Paradise is the term for a place of timeless harmony. The Abrahamic faiths associate paradise with the Garden of Eden, that is, the perfect state of the world prior to the fall from grace, before it became tainted by evil and the perfect state that will be restored in the World to Come.
Paradisaical notions are often laden with pastoral imagery, often compared to the miseries of human civilization: in paradise there is only peace, prosperity, and happiness. Paradise is a place of contentment, a land of luxury and fulfillment. Paradise is often described as a "higher place", the holiest place, in contrast to this world, or underworlds. In old Egyptian beliefs, the otherworld is Aaru, the reed-fields of ideal hunting and fishing grounds where the dead lived after judgment. For the Celts, it was the Fortunate Isle of Mag Mell. For the classical Greeks, the Elysian fields was a paradisaical land of plenty where the heroic and righteous dead hoped to spend eternity. The Vedic Hindus held that the physical body was destroyed by fire but recreated and reunited in the Third Heaven in a state of bliss. In the Zoroastrian Avesta, the "Best Existence" and the "House of Song" are places of the righteous dead.
The word pardes, borrowed from an Old Persian word, does not appear before 538 BC. it occurs in the Song of Songs 4:13, Ecclesiastes 2:5, and Nehemiah 2:8, in each case meaning "park" or "garden", the original Persian meaning of the word, where it describes to the royal parks of Cyrus the Great by Xenophon in Anabasis.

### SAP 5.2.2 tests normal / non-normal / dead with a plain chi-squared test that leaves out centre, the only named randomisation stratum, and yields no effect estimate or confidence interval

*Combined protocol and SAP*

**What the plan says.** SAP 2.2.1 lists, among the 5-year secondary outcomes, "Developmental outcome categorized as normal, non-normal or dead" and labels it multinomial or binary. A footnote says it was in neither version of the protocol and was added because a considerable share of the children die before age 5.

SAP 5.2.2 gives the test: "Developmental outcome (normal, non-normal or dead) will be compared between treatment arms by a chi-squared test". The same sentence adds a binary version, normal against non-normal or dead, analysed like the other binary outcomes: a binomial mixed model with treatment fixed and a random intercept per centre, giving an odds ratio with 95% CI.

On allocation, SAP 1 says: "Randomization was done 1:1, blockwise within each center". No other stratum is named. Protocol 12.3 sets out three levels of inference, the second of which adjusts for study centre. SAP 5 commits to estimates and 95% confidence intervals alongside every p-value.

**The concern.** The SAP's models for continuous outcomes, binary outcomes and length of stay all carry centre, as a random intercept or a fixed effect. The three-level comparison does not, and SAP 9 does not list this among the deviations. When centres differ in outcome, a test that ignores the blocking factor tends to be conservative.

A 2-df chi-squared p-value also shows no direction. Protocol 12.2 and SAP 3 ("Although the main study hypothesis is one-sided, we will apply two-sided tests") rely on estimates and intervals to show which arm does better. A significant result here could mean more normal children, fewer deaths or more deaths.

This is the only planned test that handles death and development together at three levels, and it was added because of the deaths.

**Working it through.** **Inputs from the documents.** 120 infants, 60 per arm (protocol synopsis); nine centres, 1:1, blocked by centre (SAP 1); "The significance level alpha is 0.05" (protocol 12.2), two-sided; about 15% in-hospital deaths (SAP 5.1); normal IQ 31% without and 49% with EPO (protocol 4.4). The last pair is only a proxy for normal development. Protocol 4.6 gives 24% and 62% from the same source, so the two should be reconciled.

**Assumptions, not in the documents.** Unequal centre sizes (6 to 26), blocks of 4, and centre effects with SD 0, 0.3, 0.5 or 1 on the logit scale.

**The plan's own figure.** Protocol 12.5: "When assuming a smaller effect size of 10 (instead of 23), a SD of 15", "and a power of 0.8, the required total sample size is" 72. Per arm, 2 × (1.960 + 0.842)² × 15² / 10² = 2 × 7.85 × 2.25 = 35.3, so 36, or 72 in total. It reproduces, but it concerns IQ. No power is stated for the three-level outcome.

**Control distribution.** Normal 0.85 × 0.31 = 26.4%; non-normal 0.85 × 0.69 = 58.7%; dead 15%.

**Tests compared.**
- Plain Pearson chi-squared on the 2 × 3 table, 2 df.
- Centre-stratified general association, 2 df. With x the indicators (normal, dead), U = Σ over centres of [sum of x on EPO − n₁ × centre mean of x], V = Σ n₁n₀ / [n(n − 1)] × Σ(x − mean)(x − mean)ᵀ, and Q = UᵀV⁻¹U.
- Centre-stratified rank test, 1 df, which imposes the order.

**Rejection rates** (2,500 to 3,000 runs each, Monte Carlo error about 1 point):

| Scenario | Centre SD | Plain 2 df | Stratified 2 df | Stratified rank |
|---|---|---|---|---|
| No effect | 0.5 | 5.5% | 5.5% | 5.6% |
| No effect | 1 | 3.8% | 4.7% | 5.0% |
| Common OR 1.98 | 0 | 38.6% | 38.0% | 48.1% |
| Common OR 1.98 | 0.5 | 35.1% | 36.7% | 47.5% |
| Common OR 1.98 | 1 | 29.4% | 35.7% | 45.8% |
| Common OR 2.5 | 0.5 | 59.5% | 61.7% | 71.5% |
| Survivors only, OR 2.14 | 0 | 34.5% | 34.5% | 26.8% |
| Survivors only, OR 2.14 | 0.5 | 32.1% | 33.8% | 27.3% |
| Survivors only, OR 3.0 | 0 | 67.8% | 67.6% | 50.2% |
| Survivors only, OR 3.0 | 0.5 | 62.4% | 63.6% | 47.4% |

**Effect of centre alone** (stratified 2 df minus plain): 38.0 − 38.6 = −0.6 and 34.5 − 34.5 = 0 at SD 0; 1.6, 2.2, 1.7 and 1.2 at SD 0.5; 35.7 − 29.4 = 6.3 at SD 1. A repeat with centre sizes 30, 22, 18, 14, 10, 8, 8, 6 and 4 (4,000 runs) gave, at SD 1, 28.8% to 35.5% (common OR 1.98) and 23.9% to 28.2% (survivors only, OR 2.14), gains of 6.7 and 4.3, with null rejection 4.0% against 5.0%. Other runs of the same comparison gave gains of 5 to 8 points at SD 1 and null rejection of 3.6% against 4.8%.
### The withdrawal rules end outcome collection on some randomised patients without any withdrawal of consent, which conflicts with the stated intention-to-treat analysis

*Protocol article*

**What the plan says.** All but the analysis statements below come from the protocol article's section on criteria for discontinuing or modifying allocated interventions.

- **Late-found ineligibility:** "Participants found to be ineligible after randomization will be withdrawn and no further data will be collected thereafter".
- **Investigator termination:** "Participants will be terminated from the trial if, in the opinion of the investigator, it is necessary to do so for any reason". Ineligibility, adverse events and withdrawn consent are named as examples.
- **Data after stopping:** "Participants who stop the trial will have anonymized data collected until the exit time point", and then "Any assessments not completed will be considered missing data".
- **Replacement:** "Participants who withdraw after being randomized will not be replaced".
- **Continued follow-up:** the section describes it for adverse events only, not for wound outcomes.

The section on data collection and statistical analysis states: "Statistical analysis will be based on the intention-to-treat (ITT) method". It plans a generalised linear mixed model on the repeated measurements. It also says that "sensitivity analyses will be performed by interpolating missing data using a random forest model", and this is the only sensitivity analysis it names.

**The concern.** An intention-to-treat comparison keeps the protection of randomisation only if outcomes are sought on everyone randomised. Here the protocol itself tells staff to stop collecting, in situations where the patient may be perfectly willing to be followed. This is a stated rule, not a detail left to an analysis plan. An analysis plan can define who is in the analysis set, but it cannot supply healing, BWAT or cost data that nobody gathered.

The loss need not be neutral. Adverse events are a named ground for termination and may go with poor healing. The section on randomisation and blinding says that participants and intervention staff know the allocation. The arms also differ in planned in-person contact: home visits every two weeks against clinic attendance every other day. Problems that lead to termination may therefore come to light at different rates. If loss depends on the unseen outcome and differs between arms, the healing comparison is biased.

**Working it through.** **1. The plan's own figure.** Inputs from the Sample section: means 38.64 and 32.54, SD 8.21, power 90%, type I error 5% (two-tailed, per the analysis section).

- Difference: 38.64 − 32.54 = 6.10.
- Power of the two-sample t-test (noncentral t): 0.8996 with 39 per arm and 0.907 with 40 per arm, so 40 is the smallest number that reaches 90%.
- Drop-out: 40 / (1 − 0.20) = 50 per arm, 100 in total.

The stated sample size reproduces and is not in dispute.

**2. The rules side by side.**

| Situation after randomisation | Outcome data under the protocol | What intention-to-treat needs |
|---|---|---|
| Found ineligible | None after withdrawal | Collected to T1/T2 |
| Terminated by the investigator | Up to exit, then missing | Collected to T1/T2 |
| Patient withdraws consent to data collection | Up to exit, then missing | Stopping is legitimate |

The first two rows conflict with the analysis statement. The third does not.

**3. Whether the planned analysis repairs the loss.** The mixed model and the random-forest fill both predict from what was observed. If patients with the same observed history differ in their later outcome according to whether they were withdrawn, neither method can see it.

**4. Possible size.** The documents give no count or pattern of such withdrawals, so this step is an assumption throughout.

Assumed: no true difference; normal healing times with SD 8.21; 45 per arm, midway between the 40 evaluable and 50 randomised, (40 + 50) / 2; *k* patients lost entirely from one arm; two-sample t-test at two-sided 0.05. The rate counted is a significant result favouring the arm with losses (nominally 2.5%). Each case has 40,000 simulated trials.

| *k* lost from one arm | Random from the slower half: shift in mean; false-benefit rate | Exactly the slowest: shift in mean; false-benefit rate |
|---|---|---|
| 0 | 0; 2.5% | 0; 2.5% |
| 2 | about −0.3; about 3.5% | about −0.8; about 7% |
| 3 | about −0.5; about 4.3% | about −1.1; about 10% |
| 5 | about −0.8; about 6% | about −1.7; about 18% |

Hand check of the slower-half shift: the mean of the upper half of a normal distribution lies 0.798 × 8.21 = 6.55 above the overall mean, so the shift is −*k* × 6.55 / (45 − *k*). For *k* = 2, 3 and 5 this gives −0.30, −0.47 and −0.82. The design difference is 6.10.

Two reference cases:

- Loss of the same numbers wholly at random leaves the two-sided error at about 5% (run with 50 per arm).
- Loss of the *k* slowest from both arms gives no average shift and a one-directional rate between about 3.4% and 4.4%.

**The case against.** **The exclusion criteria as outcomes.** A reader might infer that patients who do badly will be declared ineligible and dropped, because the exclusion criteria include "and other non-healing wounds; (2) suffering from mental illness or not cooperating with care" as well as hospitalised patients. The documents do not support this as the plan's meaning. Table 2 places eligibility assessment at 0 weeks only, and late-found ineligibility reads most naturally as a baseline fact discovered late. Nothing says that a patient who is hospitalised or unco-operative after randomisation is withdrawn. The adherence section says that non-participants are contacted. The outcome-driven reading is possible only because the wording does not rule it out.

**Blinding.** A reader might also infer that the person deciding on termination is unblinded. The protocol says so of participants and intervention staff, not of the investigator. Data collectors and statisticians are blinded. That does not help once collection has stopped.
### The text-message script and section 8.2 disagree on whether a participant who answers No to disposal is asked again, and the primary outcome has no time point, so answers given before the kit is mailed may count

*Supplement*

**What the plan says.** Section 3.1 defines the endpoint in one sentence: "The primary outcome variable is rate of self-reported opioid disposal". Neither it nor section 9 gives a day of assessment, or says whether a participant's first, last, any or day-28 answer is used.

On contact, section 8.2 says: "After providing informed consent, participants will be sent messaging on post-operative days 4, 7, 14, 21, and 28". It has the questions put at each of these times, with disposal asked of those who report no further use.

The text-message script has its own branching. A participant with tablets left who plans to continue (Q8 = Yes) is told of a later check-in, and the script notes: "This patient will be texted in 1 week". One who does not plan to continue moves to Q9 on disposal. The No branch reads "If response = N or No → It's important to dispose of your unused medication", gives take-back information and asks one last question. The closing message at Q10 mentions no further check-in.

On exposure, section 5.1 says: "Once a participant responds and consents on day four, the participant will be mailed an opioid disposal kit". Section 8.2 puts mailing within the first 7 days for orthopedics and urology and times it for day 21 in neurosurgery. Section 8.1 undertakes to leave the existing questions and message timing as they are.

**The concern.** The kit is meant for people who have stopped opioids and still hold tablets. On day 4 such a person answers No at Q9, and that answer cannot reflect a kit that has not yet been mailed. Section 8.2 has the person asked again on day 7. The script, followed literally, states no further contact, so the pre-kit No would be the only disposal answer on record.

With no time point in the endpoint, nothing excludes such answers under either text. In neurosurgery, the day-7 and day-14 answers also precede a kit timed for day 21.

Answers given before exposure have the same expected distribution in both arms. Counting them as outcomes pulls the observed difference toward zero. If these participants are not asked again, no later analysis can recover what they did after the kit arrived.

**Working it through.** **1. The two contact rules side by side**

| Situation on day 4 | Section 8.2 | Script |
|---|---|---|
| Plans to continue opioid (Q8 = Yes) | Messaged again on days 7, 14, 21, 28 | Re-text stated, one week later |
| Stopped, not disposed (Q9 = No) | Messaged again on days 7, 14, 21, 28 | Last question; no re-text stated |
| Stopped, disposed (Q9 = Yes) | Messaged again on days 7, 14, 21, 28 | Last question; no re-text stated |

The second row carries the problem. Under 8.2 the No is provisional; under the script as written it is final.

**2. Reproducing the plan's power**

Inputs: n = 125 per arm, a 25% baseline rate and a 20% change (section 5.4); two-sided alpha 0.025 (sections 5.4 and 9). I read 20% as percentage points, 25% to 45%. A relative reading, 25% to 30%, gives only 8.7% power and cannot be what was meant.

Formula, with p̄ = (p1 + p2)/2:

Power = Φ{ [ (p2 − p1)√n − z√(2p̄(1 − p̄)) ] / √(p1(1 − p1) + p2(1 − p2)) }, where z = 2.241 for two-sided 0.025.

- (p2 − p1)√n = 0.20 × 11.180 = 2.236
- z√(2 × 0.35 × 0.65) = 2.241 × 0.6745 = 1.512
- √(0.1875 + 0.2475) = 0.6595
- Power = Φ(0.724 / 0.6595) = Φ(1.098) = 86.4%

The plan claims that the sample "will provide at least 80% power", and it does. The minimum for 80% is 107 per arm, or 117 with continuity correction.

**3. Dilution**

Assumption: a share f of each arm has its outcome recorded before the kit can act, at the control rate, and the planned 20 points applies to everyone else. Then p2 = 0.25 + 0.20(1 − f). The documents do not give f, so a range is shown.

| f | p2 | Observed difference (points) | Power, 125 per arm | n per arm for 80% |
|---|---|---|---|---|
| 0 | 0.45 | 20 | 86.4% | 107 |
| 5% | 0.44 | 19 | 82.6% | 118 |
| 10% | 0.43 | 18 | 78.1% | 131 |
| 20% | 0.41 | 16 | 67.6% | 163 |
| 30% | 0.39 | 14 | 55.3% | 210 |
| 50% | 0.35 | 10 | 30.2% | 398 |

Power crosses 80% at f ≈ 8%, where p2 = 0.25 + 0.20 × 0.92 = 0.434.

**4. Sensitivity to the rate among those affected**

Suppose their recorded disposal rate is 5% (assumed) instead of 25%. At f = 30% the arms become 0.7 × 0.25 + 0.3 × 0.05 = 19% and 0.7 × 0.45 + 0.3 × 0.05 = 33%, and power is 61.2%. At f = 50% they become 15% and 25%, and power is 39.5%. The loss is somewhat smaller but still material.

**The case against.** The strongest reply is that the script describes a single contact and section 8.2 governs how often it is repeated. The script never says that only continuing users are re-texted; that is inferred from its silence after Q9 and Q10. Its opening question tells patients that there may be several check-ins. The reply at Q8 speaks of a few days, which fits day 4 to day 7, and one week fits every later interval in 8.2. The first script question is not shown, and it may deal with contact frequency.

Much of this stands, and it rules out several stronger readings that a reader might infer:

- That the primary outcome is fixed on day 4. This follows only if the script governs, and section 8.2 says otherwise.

Later in Second Temple era Judaism "paradise" came to be associated with the Garden of Eden and prophesies of restoration of Eden, and transferred to heaven. The Septuagint uses the word around 30 times, both of Eden, (Gen.2:7 etc.) and of Eden restored (Ezek. 28:13, 36:35 etc.). In the Apocalypse of Moses, Adam and Eve are expelled from paradise (instead of Eden) after having been tricked by the serpent. Later after the death of Adam, the Archangel Michael carries the body of Adam to be buried in Paradise, which is in the Third Heaven. In Jewish theology, it is one of the places in Hell to which the soul may go after death.
The New Testament use and understanding of paradise parallels that of contemporary Judaism. The word is used three times in the New Testament writings: It refers to one of the two conditions (places) that exist in the Afterlife: i.e. Paradise (the Bosom of Abraham) and Prison ( Perdition)